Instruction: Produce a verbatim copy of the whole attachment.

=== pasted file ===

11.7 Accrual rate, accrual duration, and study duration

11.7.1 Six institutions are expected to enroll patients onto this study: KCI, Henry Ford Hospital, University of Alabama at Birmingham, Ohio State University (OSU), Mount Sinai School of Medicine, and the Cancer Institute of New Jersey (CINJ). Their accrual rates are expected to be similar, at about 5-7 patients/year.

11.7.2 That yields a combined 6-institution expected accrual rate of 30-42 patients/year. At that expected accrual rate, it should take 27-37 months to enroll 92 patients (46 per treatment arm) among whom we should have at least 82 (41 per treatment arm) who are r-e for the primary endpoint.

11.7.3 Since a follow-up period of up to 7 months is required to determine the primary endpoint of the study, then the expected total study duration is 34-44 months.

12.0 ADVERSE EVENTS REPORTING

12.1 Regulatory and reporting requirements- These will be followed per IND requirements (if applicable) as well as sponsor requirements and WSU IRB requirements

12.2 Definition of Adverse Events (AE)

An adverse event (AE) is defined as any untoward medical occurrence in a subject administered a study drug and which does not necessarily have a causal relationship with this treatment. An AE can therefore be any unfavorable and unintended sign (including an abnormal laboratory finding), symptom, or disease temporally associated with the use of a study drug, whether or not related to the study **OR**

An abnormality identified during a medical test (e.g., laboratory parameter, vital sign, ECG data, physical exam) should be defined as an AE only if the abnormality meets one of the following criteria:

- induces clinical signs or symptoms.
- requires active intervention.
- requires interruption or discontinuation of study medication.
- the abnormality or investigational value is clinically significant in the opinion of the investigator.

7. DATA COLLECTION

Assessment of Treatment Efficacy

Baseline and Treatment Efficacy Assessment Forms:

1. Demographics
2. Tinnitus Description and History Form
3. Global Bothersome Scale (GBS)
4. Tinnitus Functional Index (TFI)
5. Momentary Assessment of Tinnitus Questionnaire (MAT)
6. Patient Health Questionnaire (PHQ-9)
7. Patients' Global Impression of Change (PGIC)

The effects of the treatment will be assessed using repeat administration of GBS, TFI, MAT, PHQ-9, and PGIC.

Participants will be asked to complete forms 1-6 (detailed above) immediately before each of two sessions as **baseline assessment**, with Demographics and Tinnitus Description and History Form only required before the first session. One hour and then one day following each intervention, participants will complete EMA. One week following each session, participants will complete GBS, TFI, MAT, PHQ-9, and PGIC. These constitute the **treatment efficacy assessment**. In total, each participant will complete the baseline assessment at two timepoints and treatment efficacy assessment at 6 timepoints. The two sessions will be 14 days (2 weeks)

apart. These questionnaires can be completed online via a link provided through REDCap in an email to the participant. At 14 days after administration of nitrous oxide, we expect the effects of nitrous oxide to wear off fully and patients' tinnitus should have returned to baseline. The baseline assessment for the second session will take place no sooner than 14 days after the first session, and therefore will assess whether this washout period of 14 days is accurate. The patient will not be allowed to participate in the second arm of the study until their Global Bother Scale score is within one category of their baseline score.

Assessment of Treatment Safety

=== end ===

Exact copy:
11.7 Accrual rate, accrual duration, and study duration

11.7.1 Six institutions are expected to enroll patients onto this study: KCI, Henry Ford Hospital, University of Alabama at Birmingham, Ohio State University (OSU), Mount Sinai School of Medicine, and the Cancer Institute of New Jersey (CINJ). Their accrual rates are expected to be similar, at about 5-7 patients/year.

11.7.2 That yields a combined 6-institution expected accrual rate of 30-42 patients/year. At that expected accrual rate, it should take 27-37 months to enroll 92 patients (46 per treatment arm) among whom we should have at least 82 (41 per treatment arm) who are r-e for the primary endpoint.

11.7.3 Since a follow-up period of up to 7 months is required to determine the primary endpoint of the study, then the expected total study duration is 34-44 months.

12.0 ADVERSE EVENTS REPORTING

12.1 Regulatory and reporting requirements- These will be followed per IND requirements (if applicable) as well as sponsor requirements and WSU IRB requirements

12.2 Definition of Adverse Events (AE)

An adverse event (AE) is defined as any untoward medical occurrence in a subject administered a study drug and which does not necessarily have a causal relationship with this treatment. An AE can therefore be any unfavorable and unintended sign (including an abnormal laboratory finding), symptom, or disease temporally associated with the use of a study drug, whether or not related to the study **OR**

An abnormality identified during a medical test (e.g., laboratory parameter, vital sign, ECG data, physical exam) should be defined as an AE only if the abnormality meets one of the following criteria:

- induces clinical signs or symptoms.
- requires active intervention.
- requires interruption or discontinuation of study medication.
- the abnormality or investigational value is clinically significant in the opinion of the investigator.

7. DATA COLLECTION

Assessment of Treatment Efficacy

Baseline and Treatment Efficacy Assessment Forms:

1. Demographics
2. Tinnitus Description and History Form
3. Global Bothersome Scale (GBS)
4. Tinnitus Functional Index (TFI)
5. Momentary Assessment of Tinnitus Questionnaire (MAT)
6. Patient Health Questionnaire (PHQ-9)
7. Patients' Global Impression of Change (PGIC)

The effects of the treatment will be assessed using repeat administration of GBS, TFI, MAT, PHQ-9, and PGIC.

Participants will be asked to complete forms 1-6 (detailed above) immediately before each of two sessions as **baseline assessment**, with Demographics and Tinnitus Description and History Form only required before the first session. One hour and then one day following each intervention, participants will complete EMA. One week following each session, participants will complete GBS, TFI, MAT, PHQ-9, and PGIC. These constitute the **treatment efficacy assessment**. In total, each participant will complete the baseline assessment at two timepoints and treatment efficacy assessment at 6 timepoints. The two sessions will be 14 days (2 weeks)

apart. These questionnaires can be completed online via a link provided through REDCap in an email to the participant. At 14 days after administration of nitrous oxide, we expect the effects of nitrous oxide to wear off fully and patients' tinnitus should have returned to baseline. The baseline assessment for the second session will take place no sooner than 14 days after the first session, and therefore will assess whether this washout period of 14 days is accurate. The patient will not be allowed to participate in the second arm of the study until their Global Bother Scale score is within one category of their baseline score.

Assessment of Treatment Safety